IBAO: Everything you need to know
Member offices: Over 1,250 brokerages
Members: 12,000+ licensed brokers
The Insurance Brokers Association of Ontario (IBAO) is a non-profit organization that advocates for brokers in the province. The IBAO provides a variety of useful services to brokers, in addition to representing brokers’ interests to government, industry stakeholders, as well as within provincial and national policy changes. The association offers a number of programs to help get new professionals licensed and allow current brokers to build their knowledge and advance their practice.
The IBAO has a permanent staff, while also having a board of directors that consists of volunteers from 13 territories across Ontario. The IBAO’s Young Brokers Council is meanwhile made up of IBAO member brokers below the age of 40 or those with less than five years’ experience.
The IBAO puts on a number of key events throughout the year, including its annual convention, which holds the title of the largest insurance event in Canada, and the Young Brokers Conference, which provides members an opportunity to meet insurance company CEOs and attend education sessions intended for young professionals. The IBAO Awards of Excellence also takes place each year and celebrates top performers across the broker channel.
IBAO in the news
April 2018: IBAO welcomes start-up brokerages with a lower membership fee
May 2018: IBAO to host strategy meeting around ‘pivotal issue’ of data connectivity
September 2018: IBAO launches new interactive e-learning management system
November 2018: IBAO unveils new ethics course for brokers
February 2019: IBAO reinvents brand and image as part of its strategy to modernize the association
March 2019: IBAO kicks off the next phase of its broker awareness campaign to bring brokers to the forefront of people’s minds, with a relaunched online hub and a new educational campaign
June 2019: IBAO’s Young Brokers Conference concludes with a pitch competition
July 2019: IBAO adds new categories to Awards of Excellence program, with the “Brokerage of the Year” award now split into two categories: “Brokerage of the Year – Over 10 Licensed Brokers,” and “Brokerage of the Year –10 Licensed Brokers and Under”
Key leaders as of 2019
Colin Simpson – CEO of the IBAO
Simpson has more than 15 years of experience and knowledge of technical industry issues in the insurance field. He has served as president, chief executive officer, and director of a number of insurance and service companies, both in Canada and in the US. Simpson has served as CEO of the IBAO since mid-2016.
In its 2018 annual report, the IBAO outlined its membership demographics, detailing that 63% of its member brokers were female and 37% were male. Broken down by age, the majority of IBAO brokers (47%) were between 50 and 65 years old, while 32% were between 34 and 49 years old. Its principal brokers were, meanwhile, 21% female and 79% male, with almost 60% landing between 50 and 65 years of age.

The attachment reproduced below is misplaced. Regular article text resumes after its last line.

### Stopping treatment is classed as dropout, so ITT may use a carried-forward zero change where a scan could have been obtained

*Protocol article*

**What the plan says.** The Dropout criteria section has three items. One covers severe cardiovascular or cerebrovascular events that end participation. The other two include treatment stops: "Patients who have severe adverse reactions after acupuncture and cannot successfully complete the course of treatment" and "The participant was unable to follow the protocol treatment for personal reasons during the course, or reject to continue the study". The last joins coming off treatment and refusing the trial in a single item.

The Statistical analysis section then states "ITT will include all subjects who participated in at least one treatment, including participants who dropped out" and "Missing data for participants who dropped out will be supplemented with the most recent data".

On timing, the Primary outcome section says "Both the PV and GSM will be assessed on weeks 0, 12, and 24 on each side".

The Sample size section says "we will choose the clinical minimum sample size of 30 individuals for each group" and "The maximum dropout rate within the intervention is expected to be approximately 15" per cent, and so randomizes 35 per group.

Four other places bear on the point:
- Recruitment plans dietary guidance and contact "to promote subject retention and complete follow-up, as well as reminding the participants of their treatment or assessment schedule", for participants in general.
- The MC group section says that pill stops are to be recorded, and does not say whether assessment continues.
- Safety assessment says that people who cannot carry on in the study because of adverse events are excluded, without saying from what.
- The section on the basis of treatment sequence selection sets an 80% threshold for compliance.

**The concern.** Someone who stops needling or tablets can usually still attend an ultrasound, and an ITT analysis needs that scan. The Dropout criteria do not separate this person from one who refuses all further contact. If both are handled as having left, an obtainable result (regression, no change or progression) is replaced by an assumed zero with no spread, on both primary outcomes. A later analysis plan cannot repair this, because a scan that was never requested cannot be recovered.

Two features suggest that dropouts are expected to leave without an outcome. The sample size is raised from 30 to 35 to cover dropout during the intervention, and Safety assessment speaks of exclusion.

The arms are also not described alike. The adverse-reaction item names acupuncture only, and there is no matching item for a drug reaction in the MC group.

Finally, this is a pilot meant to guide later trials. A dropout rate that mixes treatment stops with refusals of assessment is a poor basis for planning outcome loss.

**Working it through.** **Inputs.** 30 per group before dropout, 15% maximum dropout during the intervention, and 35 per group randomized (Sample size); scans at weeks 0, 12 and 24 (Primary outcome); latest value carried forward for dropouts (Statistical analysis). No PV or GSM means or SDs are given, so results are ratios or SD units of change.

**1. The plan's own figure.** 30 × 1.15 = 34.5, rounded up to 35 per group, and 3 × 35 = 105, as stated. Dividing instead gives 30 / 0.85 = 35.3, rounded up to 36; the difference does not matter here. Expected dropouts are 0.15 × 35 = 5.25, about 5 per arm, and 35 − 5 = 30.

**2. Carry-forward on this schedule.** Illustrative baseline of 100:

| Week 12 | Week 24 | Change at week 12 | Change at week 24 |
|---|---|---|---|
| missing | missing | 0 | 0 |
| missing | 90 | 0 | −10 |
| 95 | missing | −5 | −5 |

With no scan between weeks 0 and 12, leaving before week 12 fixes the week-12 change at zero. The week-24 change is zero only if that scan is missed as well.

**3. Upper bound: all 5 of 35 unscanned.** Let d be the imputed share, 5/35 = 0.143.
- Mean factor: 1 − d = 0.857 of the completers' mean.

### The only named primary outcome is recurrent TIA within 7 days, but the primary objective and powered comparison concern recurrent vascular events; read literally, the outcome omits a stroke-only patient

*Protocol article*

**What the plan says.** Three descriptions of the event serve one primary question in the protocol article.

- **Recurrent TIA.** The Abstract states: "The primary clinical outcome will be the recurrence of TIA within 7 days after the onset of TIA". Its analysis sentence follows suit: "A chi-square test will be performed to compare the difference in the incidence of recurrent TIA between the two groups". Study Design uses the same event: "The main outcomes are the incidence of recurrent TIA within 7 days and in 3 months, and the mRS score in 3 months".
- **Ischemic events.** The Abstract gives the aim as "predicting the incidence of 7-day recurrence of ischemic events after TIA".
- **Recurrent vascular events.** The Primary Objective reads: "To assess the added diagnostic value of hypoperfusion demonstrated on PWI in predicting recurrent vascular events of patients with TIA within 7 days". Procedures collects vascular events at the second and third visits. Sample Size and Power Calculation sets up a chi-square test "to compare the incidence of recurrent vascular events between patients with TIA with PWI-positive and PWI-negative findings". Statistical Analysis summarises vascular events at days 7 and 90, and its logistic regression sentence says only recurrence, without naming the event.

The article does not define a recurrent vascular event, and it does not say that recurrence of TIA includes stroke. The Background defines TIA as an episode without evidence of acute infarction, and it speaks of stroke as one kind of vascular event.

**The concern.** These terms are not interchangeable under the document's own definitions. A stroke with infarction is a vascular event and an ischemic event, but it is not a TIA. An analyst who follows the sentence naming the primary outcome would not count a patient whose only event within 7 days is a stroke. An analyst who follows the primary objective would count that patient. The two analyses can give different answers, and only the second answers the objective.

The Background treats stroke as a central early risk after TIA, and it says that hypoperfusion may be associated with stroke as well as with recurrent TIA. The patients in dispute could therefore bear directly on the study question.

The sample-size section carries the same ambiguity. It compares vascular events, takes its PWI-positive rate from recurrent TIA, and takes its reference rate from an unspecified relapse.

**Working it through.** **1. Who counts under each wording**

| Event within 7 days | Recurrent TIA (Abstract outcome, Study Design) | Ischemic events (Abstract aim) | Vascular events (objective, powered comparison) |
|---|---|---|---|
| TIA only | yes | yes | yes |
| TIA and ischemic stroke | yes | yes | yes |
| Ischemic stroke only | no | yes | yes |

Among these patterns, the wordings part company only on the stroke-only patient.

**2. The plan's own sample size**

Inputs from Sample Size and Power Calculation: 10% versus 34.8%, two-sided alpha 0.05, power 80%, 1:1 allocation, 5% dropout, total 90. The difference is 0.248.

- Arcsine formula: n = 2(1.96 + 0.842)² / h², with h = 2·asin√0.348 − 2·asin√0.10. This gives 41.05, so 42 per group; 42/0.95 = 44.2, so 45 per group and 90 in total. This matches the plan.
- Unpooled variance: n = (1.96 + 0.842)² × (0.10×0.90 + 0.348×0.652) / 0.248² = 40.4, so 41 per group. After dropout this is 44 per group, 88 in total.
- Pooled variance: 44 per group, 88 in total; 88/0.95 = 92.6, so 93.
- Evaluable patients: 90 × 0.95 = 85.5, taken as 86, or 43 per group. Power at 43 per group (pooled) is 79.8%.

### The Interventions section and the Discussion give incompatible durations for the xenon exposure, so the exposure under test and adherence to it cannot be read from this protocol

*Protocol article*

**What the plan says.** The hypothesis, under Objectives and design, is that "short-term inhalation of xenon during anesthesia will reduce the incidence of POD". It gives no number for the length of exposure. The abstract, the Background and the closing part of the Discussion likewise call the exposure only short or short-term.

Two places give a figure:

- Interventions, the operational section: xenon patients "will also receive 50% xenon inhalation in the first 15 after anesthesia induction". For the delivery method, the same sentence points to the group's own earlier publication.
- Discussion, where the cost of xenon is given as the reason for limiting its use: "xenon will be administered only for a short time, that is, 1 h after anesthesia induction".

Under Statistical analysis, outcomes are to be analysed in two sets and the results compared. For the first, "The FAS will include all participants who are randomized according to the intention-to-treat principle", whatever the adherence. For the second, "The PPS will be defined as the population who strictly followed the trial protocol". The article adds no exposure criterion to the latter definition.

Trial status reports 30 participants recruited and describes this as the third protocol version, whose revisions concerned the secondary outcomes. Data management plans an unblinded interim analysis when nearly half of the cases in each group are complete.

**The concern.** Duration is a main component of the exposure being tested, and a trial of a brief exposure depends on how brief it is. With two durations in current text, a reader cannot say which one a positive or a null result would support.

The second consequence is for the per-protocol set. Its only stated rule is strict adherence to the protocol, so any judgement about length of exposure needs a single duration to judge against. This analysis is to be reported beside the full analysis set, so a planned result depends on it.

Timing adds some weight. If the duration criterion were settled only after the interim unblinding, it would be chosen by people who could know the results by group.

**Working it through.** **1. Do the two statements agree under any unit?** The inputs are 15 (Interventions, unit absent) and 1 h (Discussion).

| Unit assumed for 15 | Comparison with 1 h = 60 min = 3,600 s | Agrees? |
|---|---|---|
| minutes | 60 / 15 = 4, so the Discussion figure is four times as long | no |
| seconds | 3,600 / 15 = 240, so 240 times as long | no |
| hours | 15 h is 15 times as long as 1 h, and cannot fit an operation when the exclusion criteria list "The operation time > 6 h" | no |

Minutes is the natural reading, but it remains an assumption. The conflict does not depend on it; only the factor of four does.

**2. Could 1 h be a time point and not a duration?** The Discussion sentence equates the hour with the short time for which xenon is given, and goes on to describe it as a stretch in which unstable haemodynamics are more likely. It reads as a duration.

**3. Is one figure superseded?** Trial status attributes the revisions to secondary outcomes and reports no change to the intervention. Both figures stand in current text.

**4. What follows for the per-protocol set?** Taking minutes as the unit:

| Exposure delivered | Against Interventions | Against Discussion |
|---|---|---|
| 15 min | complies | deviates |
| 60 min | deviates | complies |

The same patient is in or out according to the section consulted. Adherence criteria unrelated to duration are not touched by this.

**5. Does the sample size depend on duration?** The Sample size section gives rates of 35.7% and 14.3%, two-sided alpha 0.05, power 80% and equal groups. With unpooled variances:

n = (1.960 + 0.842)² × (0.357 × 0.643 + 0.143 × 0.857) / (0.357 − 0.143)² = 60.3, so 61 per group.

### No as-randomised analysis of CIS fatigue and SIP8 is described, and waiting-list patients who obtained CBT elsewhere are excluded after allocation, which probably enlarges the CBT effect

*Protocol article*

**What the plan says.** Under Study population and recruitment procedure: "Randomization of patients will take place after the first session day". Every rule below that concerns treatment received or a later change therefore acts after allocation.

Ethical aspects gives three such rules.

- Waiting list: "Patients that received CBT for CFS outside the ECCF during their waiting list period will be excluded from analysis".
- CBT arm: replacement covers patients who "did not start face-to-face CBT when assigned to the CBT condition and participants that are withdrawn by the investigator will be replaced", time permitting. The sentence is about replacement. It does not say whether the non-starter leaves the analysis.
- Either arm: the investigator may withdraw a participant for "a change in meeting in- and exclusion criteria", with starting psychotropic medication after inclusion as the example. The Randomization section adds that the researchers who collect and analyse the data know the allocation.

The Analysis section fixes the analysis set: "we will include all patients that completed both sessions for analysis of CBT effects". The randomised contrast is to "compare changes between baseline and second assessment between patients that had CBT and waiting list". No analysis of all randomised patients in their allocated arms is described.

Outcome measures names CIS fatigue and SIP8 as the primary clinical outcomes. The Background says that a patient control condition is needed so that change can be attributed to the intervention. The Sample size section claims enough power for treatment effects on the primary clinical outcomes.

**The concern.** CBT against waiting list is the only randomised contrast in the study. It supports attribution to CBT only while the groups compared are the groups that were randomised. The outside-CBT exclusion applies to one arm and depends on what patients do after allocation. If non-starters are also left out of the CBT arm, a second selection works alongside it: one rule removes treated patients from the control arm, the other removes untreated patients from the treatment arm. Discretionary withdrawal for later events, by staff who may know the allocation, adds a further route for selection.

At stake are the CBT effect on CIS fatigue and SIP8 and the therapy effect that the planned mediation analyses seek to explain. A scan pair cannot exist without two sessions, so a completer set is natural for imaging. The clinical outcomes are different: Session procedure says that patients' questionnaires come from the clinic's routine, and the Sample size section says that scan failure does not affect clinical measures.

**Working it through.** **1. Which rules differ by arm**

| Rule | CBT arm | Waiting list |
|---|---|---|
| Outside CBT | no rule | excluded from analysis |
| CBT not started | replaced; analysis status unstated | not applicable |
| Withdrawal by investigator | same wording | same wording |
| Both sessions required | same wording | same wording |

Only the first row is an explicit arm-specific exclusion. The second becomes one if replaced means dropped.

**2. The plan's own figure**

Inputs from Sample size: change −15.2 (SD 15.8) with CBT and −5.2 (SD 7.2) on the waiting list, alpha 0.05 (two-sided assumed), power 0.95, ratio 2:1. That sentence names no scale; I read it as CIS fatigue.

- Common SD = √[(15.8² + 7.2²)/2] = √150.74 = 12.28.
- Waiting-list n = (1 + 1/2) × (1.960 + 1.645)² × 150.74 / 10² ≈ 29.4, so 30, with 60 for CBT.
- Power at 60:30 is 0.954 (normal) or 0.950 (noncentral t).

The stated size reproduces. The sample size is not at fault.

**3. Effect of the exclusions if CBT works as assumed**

The association is nonetheless making a push to reach a younger generation, both to entice younger people to choose insurance as a career as well as inform up-and-coming generations about the value of brokers. In 2019, the association relaunched its broker hub, which now features a new look and feel as well as video content spotlighting local brokers, alongside a release of the next phase of its social media campaign.
The aim, says IBAO’s board leader for 2019, is to engage millennials and their younger peers, who are buying insurance differently than other generations.
“The commonality across all generations is people want advice [because] insurance is complicated, but it’s the method on how they like to be communicated with that is different,” said Jeff Gatcke, IBAO president and a broker at Shaw Insurance in Kingston. “The younger demographic will do a lot of research online themselves and then call a broker to validate those things because insurance is a more complicated product than some other products that they’d purchase online, whereas maybe an older demographic would turn to the broker to do that research and provide that expertise instead of seeking those solutions out themselves.”
Brokers need to find a way to connect with all communities, period, whether it means face-to-face interaction at a bricks-and-mortar brokerage or being present on the web – because if you’re not reaching a range of demographics, it’s difficult to compete. The rebrand of the IBAO broker hub gives people a place to start their research under the “Find a Broker” tab.
Meanwhile, under the “Become a Broker” tab, younger people can learn about getting a career as a broker.
“From what our members are telling us, that’s an important piece of the puzzle that we need to continue to work on,” said Gatcke. “We have the marketing clout and we have that engagement across the province, so now let’s piggyback on that and get some more people interested in working as a broker, or in HR [or] technology – all the different careers that spin out of the broker channel.”